Seems like those of us at the near end of our careers (like me) might do well to pass the torch to those entering the field of online instruction and remember, with favor, having 3 TV channels and a phone connected to the Wall!

  5. As much as I yearn for those simpler times when I didn’t wake up to 50 + e-mails and text messages, had a land line and 3 tv channels. I have accepted (for the most part) where we are on this technological continuum in education and in life in general. There are a lot of great things that technology has done for education, especially in the realm of distance learning and giving our students many more options for getting an education and attaining their educational goals. With that said..technology (computers) have not saved us any time nor made things easier for us – the opposite seems to be the reality of technology. So I suppose its about finding a balance in our personal and work lives and embracing change. Change is the constant in 2011 and beyond. With that said…I also believe some of the other demands on educators are unreasonable and a waste of precious time and energy and should be questioned because I honestly don’t see the benefit to me as an educator and to our students. Like I said in my presentation….it seems the powers that be are still looking at (evaluating) teaching and learning through a 20th century industrial age model and it no longer fits our 21st Century approach.

  6. Roberto Muffoletto said:

    Hello everyone,

    I was happy to take part in the discussion — being in the Netherlands — If I would leave you with a few ideas they would go like this…

    • teaching on line or FTF is first off all about philosophy and design
    • activating your philosophy of education, schooling, learning, and evaluation through a well thought out design process
    • working with administrators who understand is critical
    • following your “gut” and “passion” to provide the best learning experience you can.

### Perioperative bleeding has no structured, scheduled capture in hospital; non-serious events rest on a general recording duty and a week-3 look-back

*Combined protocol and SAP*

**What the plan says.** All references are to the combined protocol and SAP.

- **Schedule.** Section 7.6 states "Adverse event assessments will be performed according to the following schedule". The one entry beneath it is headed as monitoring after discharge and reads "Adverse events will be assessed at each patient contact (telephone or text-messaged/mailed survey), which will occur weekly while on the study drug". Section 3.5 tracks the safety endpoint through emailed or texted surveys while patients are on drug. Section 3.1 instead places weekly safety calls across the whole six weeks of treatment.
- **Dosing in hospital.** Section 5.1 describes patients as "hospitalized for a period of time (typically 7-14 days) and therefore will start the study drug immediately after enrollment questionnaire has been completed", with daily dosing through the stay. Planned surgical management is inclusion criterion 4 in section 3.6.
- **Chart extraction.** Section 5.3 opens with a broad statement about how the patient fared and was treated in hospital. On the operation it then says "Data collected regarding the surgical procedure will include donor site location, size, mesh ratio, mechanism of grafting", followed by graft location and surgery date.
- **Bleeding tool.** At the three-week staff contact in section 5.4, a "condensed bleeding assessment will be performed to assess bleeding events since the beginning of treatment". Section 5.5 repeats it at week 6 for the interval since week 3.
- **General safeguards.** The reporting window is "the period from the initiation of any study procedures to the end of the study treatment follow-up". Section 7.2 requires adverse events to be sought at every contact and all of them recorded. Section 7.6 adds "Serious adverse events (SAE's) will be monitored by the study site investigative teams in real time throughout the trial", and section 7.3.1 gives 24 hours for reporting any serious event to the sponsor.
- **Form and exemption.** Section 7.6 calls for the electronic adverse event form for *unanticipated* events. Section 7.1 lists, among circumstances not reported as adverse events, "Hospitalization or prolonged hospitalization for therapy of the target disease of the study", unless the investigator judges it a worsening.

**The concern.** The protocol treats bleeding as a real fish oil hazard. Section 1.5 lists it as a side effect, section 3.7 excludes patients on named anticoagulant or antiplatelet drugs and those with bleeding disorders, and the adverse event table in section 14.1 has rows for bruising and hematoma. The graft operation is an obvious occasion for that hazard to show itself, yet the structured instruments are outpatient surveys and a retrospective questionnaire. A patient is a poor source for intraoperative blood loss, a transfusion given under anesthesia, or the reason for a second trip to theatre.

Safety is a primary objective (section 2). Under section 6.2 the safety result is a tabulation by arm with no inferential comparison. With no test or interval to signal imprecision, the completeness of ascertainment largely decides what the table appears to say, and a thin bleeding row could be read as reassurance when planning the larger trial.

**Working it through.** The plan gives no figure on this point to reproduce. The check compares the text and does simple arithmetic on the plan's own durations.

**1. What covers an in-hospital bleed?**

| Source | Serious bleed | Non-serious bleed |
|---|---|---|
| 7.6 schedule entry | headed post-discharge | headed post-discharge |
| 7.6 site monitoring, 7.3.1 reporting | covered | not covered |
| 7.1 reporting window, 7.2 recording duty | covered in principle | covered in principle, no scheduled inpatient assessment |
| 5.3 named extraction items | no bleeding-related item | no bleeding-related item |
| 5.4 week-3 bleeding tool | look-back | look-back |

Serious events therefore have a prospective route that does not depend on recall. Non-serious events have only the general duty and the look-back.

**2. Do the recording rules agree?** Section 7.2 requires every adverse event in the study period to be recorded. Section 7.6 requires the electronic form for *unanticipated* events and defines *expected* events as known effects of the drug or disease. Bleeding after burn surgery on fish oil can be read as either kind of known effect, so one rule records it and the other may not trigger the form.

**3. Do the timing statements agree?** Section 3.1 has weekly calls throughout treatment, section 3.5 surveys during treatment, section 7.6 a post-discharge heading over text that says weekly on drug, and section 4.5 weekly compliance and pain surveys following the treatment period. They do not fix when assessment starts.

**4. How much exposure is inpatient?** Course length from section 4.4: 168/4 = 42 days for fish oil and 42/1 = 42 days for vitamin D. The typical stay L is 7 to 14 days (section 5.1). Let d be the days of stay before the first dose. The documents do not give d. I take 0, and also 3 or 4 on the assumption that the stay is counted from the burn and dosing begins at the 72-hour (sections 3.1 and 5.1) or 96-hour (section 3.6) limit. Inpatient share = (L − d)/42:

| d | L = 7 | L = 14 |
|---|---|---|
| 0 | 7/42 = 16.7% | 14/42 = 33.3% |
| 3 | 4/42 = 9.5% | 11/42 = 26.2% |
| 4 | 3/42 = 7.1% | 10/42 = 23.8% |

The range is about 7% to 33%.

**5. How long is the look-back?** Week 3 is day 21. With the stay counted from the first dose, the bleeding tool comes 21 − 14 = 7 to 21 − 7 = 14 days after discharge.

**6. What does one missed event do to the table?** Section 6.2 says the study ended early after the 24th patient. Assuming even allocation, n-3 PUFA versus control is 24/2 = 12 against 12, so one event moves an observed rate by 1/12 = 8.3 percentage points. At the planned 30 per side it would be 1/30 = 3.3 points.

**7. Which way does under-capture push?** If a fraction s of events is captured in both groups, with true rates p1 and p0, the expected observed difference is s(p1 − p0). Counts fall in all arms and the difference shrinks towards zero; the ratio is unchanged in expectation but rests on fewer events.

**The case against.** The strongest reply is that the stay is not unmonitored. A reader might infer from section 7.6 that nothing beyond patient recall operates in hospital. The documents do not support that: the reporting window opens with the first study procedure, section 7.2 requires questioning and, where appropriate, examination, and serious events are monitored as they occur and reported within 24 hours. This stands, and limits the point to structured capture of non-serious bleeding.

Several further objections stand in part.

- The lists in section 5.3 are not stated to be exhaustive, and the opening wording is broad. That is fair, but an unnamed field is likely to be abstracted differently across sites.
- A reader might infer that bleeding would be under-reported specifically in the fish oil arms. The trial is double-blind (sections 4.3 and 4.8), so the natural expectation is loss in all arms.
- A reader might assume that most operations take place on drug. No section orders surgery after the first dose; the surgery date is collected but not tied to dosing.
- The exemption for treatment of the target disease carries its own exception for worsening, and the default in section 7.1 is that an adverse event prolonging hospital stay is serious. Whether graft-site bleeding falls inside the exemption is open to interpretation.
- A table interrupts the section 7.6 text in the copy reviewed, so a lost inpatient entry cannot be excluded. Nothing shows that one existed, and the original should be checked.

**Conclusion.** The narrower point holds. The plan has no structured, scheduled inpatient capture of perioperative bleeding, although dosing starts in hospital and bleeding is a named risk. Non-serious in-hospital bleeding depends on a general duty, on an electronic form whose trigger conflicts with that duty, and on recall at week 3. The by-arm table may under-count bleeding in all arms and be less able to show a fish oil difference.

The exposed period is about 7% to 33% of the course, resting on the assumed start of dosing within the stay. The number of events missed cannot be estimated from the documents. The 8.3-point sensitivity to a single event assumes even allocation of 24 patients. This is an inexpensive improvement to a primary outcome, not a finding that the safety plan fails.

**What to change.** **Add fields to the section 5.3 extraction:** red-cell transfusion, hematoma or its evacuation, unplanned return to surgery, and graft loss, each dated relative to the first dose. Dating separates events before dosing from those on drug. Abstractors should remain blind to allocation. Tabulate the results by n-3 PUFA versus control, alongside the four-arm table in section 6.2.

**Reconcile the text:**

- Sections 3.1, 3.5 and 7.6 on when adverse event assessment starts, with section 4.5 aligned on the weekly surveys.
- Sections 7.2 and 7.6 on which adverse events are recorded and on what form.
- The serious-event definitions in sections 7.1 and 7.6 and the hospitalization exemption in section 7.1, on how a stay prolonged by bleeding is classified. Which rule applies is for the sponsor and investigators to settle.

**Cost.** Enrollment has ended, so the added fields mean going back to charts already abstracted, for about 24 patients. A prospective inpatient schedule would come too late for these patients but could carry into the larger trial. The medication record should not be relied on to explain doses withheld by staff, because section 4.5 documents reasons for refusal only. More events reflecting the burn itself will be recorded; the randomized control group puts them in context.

Roberto Muffoletto

  7. Thanks for posting these thoughts Roberto. Its unfortunate that so much of teaching and learning has gotten so bogged down with the demands of bureaucracy, government regulations and data accumulation. I fear much of the intuition and passion is being thwarted by powers that faculty have very minimal control over. Still great teaching whether it be online or in the classroom still is about passion and enthusiasm for learning and your subject matter.

  8. Trisha Miller said:

    I really enjoyed the presentation. I liked the way that Patrick and Roberto were “live” with Patrick actually being in the room but yet the technology was being utilized with Roberto all the way in the Netherlands and providing real time input. I teach respiratoray therapy and feel the need for class room instruction due to the content but I want to be proactive and prepare for the future as technology rapidly changes. Each student learns in different ways and these needs should be met and as students and instructors face challenges, we have to adapt in a way in which the student is most benefited. I do believe teaching and learning should be number one priorities for instructors.

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  10. I could really relate to the things presented in your session! I am also teaching Art online but my additional challenge is being an adjunct instructor on top of the idea of just utilizing DL tools for my classroom. I would love to learn more about your DL courses!

  11. Amy Davis said:

    Here at NC3ADL 2011 at your presentation, “Future Challenges for College Faculty”…as the Title III Project Director at Cleveland CC, one of the biggest challenges I have is defending the data of our online and hybrid success (pass) rates. We have some amazing faculty who are doing great things in their online classes, but even a poorly designed online class can have a class full of A’s and B’s, etc. It’s difficult to quantify success in online classes. Many students still withdrawal from online classes because they realize the workload is much more than they anticipated. Even the best online instructor has a difficult time talking a student out of that decision.